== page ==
Researching health literacy and numeracy as social practice. Dr Stephen Black & Dr Keiko Yasukawa
Upcoming SlideShare
Loading in...5
×
 

Like this? Share it with your network

Share

Researching health literacy and numeracy as social practice. Dr Stephen Black & Dr Keiko Yasukawa

on

  • 235 views

Faculty of Arts and Social Sciences, University of Technology, Sydney. ...

Faculty of Arts and Social Sciences, University of Technology, Sydney.
Presentation given at "Health Literacy Network: Crossing Disciplines, Bridging Gaps", November 26, 2013. The University of Sydney.

Statistics

Views

Total Views
235
Views on SlideShare
235
Embed Views
0

Actions

Likes
0
Downloads
1
Comments
0

0 Embeds 0

No embeds

Accessibility

Upload Details

Uploaded via as Microsoft PowerPoint

Usage Rights

© All Rights Reserved

Report content

Flagged as inappropriate Flag as inappropriate
Flag as inappropriate

Select your reason for flagging this presentation as inappropriate.

Cancel
  • Full Name Full Name Comment goes here.
    Are you sure you want to
    Your message goes here
    Processing…
Post Comment
Edit your comment
  • Investigation of patients’ meanings, interpretations and health decision-making based on numerical medical tests for HCVUse of unsolicited patients’ narratives on websitesEmphasis on understanding the interpretive perspectives of the narrators with the goal of understanding their motivations for action
  • Investigating women’s own constructions of genetic risk – their own understandings of what it meant to be ‘at risk’, their reproductive behaviour or intentions, their attitudes to abortion, the explanations they gave for a genetic disease in their family, and their understanding of their past or present risk statusInterviews with women who had been given a figure which represented their carrier risk of Duchenne Muscular Dystrophy

Researching health literacy and numeracy as social practice. Dr Stephen Black & Dr Keiko Yasukawa Presentation Transcript

  • 1. Researching health literacy and numeracy as social practices Stephen Black & Keiko Yasukawa University of Technology, Sydney Health Literacy Network: Crossing Disciplines, Bridging Gaps, University of Sydney, 26 November 2013 1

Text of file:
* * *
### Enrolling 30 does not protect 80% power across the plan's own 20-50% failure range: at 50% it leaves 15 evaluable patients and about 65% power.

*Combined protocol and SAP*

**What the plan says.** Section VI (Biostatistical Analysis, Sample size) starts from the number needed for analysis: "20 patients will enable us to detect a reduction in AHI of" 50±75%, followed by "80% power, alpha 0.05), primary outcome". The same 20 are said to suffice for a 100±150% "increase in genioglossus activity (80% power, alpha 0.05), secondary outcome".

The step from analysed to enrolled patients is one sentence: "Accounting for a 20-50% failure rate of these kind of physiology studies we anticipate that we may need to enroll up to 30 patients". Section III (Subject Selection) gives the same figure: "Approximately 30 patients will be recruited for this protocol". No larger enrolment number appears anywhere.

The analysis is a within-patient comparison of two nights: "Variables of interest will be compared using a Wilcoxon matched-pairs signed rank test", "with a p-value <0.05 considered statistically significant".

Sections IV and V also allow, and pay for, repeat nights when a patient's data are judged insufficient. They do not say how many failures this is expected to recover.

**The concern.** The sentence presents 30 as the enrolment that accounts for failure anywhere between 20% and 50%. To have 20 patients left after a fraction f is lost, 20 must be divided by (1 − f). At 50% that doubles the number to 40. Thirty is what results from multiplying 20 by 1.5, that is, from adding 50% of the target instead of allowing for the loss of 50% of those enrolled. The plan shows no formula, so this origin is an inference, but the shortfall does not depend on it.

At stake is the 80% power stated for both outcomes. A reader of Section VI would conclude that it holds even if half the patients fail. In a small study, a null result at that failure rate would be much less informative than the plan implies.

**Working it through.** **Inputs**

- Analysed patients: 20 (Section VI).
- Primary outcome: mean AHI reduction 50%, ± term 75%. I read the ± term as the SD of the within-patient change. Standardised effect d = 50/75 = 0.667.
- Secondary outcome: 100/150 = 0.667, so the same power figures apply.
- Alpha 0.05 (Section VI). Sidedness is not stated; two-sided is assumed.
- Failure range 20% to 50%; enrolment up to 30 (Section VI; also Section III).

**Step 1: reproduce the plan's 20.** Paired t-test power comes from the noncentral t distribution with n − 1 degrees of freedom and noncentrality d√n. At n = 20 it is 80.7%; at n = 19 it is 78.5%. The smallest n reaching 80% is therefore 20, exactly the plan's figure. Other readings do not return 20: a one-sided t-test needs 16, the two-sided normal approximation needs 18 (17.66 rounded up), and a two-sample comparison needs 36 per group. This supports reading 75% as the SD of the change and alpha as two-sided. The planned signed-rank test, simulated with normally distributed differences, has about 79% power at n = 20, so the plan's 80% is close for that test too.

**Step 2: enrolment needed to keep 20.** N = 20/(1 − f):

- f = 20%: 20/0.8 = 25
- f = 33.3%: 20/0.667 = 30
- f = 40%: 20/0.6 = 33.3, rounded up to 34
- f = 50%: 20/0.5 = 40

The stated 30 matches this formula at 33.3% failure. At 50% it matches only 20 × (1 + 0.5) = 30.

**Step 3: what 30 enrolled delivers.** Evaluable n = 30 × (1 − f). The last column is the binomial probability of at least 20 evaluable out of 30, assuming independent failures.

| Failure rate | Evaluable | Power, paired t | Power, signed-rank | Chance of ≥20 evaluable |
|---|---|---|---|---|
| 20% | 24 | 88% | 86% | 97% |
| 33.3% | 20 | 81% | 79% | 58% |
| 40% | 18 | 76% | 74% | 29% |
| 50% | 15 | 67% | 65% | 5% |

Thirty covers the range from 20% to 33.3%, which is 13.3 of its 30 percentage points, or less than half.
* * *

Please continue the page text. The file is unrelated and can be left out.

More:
• 2. Health literacy and everyday lives: some examples Jeff lives in the UK and describes himself as an alcoholic with depression and a disability. He’s in his early 40s and doesn’t work. He lives in sheltered housing and attends a number of support organisations for his drug addiction, psychological problems and respite care. Researcher: Do you ever have to fill in any forms when you go to these various places (meaning the respite care, the day centres, the psychiatrists etc)? Jeff: No I don’t fill in forms. They (referring to his key workers) do that, all I do is sign it. Researcher: So do you ever read any of those things they put in the medicine packets, you know all those information…? Jeff: No but me key workers does sometimes. Researcher: So they do it for you? Jeff: Yes because the writing is so small I can’t see the writing, so they do it for me. It became very clear through the course of the interview that Jeff’s support workers (his key workers, as he calls them) removed any need on his part to engage directly with texts. Jeff was happy with this. 2 Papen, U & Walters, S 2008 Literacy, learning and health, London: National Research & Development Centre. Page 41
  • 3. Health literacy and everyday lives (A patient with a long term health condition attending an information session) I don’t do it myself but whoever is with me will write things down. And so we can remember what they’ve actually said because I never remember and when you are there and they are saying really scary things you don’t remember. (Edwards et al. 2013) (An Iranian man new to the UK accessing health services) Mehdi’s father accompanied him to the doctor and dentist, as he spoke more English than Mehdi and was more familiar with the local accent. Mehdi’s mother went to the pharmacy to buy him some medicine for his cold and she read the dosage and contraindications for him. A neighbour, also from Iran, passed on information about dentists and gave them several dentists’ telephone numbers when Mehdi needed to register with one. (Papen & Walters 2008: 37) (Comment on Arabic-speaking Australians accessing health) Participants also relied on their children and family members to purchase their medicines from the pharmacy and interpret English verbal or written information about medicines. (El Samman et al. 2012) 3